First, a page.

Unfortunately, that meant missing a couple of sessions that I would have liked to have attended. In particular, I was interested in "Sticking to the Union: Using Labor Union Documents for Genealogical research" by Jane Neff Rollins. Nearly all of my father's family and a huge number of others from their little community in Russia became glaziers when they arrived in the United States. I have been conducting some research into their participation in this profession and the union angle on the story should be a good one. I will listen to the audio recording of her presentation when it becomes available.
I believe one may still purchase recordings of one or all conference presentations. However, the IAJGS2014 conference webpage has not had any mention of this opportunity (they seem to be stressing LIVE! - the video recordings - to the exclusion of audio). I suggest they fix that problem if they are interested in actually selling any recordings after the conference.
Daniel Jurca: "Jewish Genealogy Research in Romania"Having now attended three IAJGS conferences, as well as Rootstech and NGS conferences, I believe the hallmark of IAJGS conferences is learning about newly discovered or accessible resources.
Jurca spoke about resources in formerly Hungarian areas, as well as Moldova and other portions of today's Romania. Among the record collections mentioned: local Jewish community records as well as Translyvanian birth, marriage and death indices; administrative civil status registers at local county archives and more recent versions at city halls; and Citizenship collection, 1924-1945.
Since I have family from Radauti, Romania, I perked up when he discussed birth, marriage and death records (6 books and 402 files) dating from 1857-1887.
Daniel Horowitz: "Conducting Webinars: Broadcasting lectures around the world"Most Jewish genealogy societies struggle to find funds to bring in interesting speakers. IAJGS to the rescue!
Daniel Horowitz presented information and a how-to on the GoToWebinars system, which allows societies to broadcast lectures from far-away locations without great expense. The system also allows one to broadcast lectures via the Internet to members who may not be able to travel to meeting venues.
Daniel recommended that each webinar include not only a speaker, but also an additional person to handle the technical issues of the GoToWebinar application during a presentation.
IAJGS has purchased a license that allows its member societies to use this system for their events. A society reserves the system for a specific time and date. For further information, see the IAJGS Webinars System section of the IAJGS website. If a society wishes, it may record their webinars and store them for future viewing in the IAJGS Webinars Library.
Dr. Ekkehard Hubschmann: "From Germany to North America in the 19th Century - The Bavarian Example"I don't know much about German Jewish immigrants to America. And, unfortunately, due to a commitment to the Ukraine SIG Board, I had to leave this presentation before it was completed.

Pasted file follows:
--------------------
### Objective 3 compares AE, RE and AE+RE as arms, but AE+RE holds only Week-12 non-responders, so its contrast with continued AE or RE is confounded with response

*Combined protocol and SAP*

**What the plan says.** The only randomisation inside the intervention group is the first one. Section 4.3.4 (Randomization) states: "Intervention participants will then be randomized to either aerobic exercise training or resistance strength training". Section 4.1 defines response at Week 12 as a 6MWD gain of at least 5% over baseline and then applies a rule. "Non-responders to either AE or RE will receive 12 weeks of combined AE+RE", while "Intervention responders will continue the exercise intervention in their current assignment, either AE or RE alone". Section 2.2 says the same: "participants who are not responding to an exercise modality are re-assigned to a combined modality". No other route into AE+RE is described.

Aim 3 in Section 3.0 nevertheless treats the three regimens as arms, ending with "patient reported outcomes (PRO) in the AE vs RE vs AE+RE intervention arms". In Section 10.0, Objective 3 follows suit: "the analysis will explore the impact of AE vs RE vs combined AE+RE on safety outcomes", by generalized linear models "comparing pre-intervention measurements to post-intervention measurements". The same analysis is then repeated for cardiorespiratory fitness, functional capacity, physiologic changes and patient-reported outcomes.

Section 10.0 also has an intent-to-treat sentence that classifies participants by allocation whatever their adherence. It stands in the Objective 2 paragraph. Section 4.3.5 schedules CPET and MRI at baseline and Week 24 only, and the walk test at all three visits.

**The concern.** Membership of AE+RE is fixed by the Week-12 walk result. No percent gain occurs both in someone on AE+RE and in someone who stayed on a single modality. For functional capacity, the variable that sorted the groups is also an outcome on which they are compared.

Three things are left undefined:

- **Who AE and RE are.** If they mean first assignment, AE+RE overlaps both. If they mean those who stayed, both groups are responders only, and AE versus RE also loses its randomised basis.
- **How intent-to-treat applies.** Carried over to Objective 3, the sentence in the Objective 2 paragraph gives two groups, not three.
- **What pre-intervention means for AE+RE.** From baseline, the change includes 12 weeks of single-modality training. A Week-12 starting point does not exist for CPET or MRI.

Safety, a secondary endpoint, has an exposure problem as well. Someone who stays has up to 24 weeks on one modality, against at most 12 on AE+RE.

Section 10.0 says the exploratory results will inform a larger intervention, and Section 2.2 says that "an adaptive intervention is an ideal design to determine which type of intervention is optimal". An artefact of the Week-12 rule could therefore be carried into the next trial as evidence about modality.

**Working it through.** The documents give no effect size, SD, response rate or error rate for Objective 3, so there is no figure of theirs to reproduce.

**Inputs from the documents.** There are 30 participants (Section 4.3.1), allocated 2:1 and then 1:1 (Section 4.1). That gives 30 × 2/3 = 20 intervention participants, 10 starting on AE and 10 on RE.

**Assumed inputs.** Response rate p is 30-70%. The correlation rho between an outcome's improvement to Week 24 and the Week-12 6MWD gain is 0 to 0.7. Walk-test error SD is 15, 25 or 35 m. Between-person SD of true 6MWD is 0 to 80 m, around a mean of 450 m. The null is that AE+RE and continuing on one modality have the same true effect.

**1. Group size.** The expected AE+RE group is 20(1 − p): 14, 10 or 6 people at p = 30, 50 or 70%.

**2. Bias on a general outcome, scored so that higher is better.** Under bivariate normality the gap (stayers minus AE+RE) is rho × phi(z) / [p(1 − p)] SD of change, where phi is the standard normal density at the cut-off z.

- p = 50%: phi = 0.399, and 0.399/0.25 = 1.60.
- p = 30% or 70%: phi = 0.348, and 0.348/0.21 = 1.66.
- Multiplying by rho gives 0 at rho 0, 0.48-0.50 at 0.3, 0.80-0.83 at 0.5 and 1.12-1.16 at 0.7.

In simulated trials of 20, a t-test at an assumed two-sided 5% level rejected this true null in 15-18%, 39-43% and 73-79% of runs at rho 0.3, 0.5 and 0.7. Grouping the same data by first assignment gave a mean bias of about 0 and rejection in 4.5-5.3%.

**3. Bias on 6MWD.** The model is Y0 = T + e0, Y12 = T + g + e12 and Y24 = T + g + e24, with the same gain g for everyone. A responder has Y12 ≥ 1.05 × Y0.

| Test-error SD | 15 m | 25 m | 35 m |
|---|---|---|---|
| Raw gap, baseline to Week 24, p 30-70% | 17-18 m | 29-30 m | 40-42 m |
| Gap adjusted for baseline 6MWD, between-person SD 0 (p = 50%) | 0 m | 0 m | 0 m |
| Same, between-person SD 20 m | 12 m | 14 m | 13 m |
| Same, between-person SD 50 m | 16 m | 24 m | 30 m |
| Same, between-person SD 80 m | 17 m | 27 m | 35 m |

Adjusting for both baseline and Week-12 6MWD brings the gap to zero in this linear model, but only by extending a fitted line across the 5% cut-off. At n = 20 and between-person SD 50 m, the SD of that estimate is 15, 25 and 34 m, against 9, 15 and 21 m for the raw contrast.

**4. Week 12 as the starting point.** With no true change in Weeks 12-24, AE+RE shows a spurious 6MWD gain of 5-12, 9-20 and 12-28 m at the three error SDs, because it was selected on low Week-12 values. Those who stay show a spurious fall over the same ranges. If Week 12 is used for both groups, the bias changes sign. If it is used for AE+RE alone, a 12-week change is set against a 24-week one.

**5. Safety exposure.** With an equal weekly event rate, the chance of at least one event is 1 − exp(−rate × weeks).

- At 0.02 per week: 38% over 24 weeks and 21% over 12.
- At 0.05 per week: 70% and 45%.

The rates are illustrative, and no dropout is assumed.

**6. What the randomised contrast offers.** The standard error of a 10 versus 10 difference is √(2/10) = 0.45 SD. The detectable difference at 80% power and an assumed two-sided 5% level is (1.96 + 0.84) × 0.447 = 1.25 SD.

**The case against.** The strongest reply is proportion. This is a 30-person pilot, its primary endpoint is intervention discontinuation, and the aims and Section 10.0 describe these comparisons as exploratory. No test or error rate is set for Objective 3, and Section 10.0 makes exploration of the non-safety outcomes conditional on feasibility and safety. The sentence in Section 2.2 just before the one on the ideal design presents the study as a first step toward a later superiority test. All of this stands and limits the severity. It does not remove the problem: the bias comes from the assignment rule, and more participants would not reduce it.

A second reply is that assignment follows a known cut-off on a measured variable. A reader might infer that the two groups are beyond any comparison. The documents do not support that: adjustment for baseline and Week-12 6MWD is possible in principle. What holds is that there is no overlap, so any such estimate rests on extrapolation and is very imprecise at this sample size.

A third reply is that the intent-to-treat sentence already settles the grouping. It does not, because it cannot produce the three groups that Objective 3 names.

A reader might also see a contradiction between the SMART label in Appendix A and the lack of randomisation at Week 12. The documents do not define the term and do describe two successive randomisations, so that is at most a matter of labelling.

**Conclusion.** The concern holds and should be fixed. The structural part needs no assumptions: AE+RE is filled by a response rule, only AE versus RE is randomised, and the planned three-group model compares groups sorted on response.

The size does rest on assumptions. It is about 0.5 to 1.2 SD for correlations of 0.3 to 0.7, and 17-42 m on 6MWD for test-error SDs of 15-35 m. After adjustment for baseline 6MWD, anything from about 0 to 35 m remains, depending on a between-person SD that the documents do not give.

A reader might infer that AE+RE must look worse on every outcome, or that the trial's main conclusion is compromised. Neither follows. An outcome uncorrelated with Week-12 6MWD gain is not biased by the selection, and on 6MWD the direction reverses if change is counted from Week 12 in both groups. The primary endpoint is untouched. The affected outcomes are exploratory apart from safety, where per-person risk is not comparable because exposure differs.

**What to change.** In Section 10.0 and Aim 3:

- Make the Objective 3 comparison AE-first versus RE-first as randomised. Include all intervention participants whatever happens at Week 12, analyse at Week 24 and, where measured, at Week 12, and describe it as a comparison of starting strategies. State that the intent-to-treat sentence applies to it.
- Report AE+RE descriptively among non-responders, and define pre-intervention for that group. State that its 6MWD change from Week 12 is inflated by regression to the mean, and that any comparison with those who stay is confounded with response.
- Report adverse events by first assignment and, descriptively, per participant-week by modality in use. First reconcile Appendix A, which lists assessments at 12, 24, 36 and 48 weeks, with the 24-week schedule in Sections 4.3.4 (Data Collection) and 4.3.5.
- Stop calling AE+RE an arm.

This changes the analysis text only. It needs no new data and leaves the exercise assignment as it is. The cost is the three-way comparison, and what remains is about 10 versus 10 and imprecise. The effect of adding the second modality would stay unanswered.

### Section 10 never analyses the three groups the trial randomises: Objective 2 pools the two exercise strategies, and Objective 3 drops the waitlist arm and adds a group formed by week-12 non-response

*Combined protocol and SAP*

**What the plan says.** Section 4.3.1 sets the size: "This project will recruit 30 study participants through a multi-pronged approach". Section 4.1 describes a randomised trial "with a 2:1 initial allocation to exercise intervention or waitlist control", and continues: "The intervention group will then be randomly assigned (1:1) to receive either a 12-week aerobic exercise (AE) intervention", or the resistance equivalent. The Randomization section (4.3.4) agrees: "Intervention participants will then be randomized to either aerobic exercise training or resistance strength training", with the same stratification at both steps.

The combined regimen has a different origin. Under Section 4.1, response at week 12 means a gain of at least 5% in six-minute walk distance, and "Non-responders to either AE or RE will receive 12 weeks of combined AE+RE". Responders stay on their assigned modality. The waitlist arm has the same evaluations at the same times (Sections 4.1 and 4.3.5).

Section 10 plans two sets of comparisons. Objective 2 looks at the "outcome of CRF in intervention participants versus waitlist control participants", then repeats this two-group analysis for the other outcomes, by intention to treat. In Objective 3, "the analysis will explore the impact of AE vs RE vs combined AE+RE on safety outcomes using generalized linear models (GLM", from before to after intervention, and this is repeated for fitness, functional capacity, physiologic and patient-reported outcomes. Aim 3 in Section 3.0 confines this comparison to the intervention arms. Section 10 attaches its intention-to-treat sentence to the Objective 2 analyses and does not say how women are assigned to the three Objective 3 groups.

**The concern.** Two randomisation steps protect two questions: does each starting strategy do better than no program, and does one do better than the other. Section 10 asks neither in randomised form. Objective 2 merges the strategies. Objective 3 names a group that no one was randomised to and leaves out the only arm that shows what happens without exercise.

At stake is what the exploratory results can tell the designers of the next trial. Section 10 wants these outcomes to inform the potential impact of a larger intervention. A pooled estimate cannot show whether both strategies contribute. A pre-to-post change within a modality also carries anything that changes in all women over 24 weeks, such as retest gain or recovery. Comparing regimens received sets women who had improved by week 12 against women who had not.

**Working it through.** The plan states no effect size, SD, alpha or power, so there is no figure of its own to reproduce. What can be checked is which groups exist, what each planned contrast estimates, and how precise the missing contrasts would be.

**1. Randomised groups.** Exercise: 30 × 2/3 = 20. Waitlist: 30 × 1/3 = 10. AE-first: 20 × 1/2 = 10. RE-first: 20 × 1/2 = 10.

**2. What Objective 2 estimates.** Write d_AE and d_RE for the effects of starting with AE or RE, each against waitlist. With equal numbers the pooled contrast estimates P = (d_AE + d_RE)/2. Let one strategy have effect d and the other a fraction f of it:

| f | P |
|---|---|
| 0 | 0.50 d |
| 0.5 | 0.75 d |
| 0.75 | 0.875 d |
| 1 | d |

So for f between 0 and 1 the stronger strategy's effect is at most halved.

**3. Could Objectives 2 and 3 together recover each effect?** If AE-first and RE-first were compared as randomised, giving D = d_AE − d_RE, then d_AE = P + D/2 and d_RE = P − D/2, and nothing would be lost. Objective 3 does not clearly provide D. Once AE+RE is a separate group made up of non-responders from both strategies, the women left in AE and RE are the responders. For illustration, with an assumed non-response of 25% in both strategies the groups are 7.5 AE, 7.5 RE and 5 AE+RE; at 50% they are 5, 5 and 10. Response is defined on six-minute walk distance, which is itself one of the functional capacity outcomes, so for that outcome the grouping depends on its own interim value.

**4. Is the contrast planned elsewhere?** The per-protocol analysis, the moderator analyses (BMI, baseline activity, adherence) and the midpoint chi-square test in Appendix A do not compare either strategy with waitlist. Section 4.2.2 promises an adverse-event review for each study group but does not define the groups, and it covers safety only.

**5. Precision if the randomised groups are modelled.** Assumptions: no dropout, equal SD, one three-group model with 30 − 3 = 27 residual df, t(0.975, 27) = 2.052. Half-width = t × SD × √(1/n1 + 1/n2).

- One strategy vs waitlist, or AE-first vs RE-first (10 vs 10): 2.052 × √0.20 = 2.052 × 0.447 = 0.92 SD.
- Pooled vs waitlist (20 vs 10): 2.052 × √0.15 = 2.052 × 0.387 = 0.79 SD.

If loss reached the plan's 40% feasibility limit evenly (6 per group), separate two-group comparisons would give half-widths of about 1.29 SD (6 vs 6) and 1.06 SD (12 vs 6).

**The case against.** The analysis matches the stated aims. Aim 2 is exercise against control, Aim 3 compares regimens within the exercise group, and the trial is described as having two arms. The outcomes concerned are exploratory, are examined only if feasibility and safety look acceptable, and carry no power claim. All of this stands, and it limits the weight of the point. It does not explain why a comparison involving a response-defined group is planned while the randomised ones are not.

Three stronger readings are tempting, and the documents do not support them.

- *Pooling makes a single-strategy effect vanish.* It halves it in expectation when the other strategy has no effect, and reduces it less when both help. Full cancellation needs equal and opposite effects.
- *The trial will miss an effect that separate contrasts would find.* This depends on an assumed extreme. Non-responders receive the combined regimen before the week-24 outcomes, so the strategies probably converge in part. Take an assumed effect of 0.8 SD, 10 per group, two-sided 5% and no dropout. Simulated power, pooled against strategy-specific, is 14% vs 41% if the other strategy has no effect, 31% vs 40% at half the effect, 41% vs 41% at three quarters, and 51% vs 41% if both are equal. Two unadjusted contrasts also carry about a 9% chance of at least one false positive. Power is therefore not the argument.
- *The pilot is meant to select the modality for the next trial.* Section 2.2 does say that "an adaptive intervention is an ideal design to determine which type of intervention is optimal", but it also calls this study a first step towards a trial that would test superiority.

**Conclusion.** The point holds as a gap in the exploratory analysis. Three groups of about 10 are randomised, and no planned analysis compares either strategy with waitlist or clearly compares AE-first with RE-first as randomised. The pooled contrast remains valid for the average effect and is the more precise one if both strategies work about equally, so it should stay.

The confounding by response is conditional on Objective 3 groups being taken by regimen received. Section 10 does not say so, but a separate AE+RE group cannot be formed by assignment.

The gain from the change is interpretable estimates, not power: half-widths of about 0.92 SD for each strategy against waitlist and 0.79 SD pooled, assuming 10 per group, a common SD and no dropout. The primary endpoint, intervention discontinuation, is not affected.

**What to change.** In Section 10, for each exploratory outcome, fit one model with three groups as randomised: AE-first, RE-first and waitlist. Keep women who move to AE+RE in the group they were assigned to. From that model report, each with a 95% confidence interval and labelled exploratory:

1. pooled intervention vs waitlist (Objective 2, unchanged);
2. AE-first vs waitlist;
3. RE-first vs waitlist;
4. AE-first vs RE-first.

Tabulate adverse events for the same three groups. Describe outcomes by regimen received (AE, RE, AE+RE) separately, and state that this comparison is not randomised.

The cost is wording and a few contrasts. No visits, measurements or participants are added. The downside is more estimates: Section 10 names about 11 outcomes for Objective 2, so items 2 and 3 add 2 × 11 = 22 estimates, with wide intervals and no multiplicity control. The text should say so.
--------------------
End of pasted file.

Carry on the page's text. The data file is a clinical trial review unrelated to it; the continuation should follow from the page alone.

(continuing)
Historian Hubschmann is quite obviously knowledgeable, and has done his own research into the push and pull factors of German Jewish emigration/immigration.
Many Hessian soldiers who's fought in the Revolutionary War stayed in the new United States. A large volcanic eruption in the South Pacific, was a significant cause of the "year without summer" in 1816. Disastrous crop failures ensued as well as famine.
Most of the Jewish population in the Bavaria was in the Franconia Province. Up until about 1840, the Bavarian government did not support Jewish emigration, although they did tolerate it.
An economic crisis is 1846-7 changed that. Several communities and even some Jewish communities paid the way for people to emigrate. Criminal elements were some of the ones more likely to be sent away.
The Bavarian Emancipation Edict of 10 June 1813 granted freedom to Jewish subjects. They had to adopt family names and pledge loyalty to Bavaria. Registers of these new names were created and these records may be accessed (although there is no finding aid).
Ron Arons: "What's in a name? Trouble!"Ron, always an engaging and amusing speaker, was given a prized schedule slot (8:30 P.M.) within which to make this presentation. He outlined the sordid criminal career of his great-grandfather, Isaac Spier. But then, he went on to document the interesting, and sometimes criminal, careers of several others with the same name (he acknowledge that some of the records found may refer to the same individual, but some are clearly from different people).
Ron also introduced use of mind-mapping as a technique for data analysis. His new book covers this in depth.